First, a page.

Friday, June 5, 2009
I say this as a Blade Runner fanatic: the world does not need more Blade Runner. Blade Runner was fantastic just as it was when it hit theaters in the '80s, Harrison Ford voiceover and all. The first director's cut was an interesting alternative version, but the seemingly dozens of director's cuts since then were just Ridley Scott not knowing when to leave well enough alone. We had all the Blade Runner we ever needed in the theatrical cut. Enough already.
So the news of a Blade Runner prequel webseries fills my fanboy heart with dread. We know that Purefold won't be as good as the original film. It just won't be. Even if you threw buckets of money at it, hired the best cast and crew in the world, the odds are slim indeed you'd recapture that strange Blade Runner magic.
So, what are your odds of achieving anything great with a crew from an advertising firm and scripts dictated by online fans? Well, that grim scenario is exactly what Scott is planning. His RSA commercials firm has teamed with the studio Ag8 to make the series, and the storyline will be driven by viewer suggestions from the site Friendfeed. There will also be plenty of product placement, as RSA is approaching various corporations to help fund the project by paying to insert their products into the story.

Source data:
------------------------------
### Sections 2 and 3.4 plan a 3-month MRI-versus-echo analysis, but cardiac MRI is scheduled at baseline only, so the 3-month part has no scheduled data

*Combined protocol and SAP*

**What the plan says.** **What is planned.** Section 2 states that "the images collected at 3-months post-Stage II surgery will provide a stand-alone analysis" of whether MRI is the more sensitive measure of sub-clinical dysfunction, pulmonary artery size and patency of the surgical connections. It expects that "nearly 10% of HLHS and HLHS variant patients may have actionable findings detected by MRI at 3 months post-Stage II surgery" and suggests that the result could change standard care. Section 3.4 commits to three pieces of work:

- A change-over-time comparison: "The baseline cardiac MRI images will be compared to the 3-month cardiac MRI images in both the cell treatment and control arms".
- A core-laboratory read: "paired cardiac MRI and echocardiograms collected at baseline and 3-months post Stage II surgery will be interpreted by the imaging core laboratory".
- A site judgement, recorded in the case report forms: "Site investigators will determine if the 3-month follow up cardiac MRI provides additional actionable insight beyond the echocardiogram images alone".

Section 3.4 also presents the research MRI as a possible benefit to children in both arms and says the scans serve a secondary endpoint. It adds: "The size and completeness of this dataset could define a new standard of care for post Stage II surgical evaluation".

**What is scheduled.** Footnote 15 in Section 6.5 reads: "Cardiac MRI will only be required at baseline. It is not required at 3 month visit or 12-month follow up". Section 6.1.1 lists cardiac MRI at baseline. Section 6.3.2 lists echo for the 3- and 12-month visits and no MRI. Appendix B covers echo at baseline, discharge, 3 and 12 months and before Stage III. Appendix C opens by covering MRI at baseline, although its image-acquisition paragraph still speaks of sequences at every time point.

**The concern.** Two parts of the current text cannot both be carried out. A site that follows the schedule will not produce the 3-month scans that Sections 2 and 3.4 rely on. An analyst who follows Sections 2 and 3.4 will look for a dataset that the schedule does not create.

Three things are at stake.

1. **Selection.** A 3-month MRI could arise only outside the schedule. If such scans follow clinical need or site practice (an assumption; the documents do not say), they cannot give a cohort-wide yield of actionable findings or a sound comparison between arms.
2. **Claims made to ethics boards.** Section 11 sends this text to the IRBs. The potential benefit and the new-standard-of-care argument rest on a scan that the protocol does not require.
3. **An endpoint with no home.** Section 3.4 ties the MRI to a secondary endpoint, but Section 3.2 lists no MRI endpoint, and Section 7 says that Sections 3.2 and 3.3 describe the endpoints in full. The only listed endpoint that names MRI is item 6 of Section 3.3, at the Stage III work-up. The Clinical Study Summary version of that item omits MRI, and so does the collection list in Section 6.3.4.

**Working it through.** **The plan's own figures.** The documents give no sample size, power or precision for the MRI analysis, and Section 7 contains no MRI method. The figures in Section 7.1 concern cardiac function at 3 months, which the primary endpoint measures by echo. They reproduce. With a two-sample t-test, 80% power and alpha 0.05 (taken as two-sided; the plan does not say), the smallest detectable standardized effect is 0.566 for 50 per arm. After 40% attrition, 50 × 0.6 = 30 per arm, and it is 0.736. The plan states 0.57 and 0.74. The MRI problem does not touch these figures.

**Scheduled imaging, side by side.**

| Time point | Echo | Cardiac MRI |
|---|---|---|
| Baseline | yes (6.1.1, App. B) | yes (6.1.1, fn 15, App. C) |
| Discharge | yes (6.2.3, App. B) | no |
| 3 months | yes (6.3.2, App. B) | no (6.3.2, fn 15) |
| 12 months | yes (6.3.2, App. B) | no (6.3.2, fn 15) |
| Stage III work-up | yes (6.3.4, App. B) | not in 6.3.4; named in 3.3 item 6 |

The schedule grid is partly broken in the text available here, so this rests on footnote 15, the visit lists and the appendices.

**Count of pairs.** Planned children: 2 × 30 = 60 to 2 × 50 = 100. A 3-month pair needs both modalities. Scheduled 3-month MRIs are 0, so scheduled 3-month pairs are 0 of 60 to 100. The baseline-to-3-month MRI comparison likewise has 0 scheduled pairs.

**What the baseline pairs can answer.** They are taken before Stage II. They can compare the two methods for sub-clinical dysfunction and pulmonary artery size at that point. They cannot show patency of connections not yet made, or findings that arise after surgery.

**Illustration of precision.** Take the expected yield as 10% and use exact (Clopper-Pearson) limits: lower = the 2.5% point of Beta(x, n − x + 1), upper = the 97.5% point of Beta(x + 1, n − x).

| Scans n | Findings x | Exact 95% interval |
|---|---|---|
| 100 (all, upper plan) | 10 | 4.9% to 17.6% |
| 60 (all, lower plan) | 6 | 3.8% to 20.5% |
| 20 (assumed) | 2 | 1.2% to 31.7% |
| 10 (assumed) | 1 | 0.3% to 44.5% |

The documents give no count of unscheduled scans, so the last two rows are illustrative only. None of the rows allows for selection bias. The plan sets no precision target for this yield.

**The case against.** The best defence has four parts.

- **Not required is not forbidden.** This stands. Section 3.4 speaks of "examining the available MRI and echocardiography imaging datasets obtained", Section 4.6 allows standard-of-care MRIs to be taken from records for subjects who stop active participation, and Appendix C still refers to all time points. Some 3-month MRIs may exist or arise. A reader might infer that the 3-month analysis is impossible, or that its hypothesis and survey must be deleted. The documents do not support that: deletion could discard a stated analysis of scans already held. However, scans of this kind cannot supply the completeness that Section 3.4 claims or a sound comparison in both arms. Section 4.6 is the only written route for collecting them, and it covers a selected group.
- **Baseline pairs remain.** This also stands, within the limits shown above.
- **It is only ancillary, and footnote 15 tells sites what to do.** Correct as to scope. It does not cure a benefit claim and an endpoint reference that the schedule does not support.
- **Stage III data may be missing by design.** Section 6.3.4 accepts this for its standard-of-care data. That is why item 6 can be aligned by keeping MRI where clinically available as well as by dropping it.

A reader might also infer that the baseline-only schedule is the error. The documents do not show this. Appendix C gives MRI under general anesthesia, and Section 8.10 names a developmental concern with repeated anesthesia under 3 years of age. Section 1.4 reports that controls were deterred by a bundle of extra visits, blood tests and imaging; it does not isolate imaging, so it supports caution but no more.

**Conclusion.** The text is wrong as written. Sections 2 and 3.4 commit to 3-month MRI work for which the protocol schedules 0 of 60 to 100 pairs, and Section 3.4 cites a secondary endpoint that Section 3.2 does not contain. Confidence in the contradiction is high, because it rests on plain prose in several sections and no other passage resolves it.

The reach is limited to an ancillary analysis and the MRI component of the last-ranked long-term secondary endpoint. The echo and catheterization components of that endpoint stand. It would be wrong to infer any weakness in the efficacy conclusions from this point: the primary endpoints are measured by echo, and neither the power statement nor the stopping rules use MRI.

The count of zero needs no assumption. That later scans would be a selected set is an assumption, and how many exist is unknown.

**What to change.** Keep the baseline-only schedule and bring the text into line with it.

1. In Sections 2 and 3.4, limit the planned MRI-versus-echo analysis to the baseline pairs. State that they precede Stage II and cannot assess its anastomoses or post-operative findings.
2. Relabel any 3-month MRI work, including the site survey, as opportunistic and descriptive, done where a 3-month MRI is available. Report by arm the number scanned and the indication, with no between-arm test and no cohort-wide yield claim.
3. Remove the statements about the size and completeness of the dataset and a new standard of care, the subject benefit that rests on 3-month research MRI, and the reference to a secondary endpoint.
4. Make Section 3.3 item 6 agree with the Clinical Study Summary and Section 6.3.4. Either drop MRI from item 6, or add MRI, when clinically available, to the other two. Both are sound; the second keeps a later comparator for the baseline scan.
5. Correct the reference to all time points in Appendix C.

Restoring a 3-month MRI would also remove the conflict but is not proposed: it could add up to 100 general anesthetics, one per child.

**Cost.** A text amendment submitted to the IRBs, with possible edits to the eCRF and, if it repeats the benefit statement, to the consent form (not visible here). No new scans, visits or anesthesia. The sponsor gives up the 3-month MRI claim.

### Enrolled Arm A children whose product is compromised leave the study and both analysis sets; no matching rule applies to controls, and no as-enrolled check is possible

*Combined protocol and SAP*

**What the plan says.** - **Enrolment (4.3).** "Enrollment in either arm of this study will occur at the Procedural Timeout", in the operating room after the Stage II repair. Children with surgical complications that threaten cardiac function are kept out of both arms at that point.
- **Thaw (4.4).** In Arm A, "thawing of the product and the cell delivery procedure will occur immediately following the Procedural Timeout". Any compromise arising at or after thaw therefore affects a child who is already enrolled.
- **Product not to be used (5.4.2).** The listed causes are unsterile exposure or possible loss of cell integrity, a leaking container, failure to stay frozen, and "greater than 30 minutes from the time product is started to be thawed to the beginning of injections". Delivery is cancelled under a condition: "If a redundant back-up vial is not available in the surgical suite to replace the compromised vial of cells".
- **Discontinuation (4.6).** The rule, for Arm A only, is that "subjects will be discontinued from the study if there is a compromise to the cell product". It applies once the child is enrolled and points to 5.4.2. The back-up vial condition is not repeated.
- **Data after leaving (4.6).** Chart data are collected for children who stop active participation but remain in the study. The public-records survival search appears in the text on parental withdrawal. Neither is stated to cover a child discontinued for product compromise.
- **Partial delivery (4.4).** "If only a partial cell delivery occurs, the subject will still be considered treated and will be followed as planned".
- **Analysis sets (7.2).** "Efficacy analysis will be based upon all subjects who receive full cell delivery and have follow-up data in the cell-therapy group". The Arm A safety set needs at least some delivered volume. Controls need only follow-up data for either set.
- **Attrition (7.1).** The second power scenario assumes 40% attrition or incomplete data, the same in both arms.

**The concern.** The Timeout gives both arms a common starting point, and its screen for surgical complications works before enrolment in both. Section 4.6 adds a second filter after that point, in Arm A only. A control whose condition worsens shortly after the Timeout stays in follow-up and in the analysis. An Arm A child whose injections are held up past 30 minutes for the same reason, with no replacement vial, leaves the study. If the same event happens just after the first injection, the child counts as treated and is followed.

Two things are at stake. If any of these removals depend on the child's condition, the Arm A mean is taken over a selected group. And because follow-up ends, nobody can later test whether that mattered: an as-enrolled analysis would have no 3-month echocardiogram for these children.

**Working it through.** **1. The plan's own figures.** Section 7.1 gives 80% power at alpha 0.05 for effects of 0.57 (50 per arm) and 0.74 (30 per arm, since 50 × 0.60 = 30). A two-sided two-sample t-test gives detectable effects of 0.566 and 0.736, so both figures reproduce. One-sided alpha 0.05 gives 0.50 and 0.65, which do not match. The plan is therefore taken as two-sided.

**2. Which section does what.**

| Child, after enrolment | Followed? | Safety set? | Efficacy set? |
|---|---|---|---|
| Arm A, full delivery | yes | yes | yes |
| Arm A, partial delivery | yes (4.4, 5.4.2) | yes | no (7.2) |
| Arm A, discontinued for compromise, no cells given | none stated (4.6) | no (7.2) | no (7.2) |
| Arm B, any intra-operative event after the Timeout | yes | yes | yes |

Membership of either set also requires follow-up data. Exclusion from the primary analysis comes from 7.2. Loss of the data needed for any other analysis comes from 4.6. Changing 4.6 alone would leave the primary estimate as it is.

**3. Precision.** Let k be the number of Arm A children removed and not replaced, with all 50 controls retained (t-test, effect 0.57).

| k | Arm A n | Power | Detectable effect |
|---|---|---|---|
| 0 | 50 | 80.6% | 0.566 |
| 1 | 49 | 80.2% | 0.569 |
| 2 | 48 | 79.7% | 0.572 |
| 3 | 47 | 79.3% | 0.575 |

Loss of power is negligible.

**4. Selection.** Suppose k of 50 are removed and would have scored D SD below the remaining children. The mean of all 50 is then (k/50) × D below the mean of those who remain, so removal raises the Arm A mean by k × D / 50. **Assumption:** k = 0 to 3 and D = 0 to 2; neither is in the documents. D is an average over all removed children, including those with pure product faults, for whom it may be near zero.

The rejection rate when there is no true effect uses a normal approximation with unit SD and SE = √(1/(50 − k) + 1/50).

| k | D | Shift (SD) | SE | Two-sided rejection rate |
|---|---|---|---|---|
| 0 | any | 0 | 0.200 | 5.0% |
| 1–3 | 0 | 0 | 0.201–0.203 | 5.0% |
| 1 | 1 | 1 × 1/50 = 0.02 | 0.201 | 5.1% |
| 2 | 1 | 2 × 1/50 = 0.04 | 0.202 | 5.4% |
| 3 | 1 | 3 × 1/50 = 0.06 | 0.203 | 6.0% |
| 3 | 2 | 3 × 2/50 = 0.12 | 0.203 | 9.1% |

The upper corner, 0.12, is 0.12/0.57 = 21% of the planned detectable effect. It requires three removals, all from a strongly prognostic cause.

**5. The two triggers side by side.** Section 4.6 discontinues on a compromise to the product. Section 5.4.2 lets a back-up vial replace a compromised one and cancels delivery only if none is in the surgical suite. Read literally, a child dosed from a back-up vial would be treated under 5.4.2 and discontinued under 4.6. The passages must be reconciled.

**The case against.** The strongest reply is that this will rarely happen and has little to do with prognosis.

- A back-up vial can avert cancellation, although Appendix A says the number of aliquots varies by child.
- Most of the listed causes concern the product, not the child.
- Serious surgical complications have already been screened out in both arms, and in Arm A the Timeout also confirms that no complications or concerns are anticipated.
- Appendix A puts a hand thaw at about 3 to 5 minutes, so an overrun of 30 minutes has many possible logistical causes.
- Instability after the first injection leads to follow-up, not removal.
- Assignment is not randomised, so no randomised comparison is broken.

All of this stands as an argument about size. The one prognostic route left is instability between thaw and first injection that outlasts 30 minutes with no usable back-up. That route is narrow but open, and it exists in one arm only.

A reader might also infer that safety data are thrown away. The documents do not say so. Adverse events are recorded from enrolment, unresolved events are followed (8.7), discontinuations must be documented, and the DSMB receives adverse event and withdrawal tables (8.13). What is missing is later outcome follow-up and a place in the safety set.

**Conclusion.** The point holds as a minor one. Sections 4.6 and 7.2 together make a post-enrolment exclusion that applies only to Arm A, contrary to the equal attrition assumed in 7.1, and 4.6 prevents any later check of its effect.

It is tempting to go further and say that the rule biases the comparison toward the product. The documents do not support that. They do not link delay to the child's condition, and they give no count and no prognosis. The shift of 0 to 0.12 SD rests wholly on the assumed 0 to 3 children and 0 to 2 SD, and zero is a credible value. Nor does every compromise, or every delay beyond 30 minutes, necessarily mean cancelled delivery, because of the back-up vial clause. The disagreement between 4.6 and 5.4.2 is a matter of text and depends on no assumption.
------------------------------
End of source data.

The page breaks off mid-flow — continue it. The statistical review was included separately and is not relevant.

Purefold will be set a few years before the Blade Runner era of 2019, so we're talking about just a couple of years from now. (I'm assuming they won't actually give the date in the series. Showing cars flying over the Los Angeles of 2012 would just seem pretty silly.) The series will borrow some elements from the film, but none of the characters.
“We don’t take any of the canon or copyrighted assets from the movie,” said David Bausola, founding partner of Ag8. “It’s actually based on the same themes as Blade Runner. It’s the search for what it means to be human and understanding the notion of empathy. We are inspired by Blade Runner.”
The series is tentatively scheduled to debut late this summer. It will be released under a creative commons license, so aspiring filmmakers can chop it up and use it any way they like. While it will debut on the web, if it's successful the plan is to air it on TV at some point.
Got a tip for Monsters and Rockets? Want to contribute to the site? Send us an email.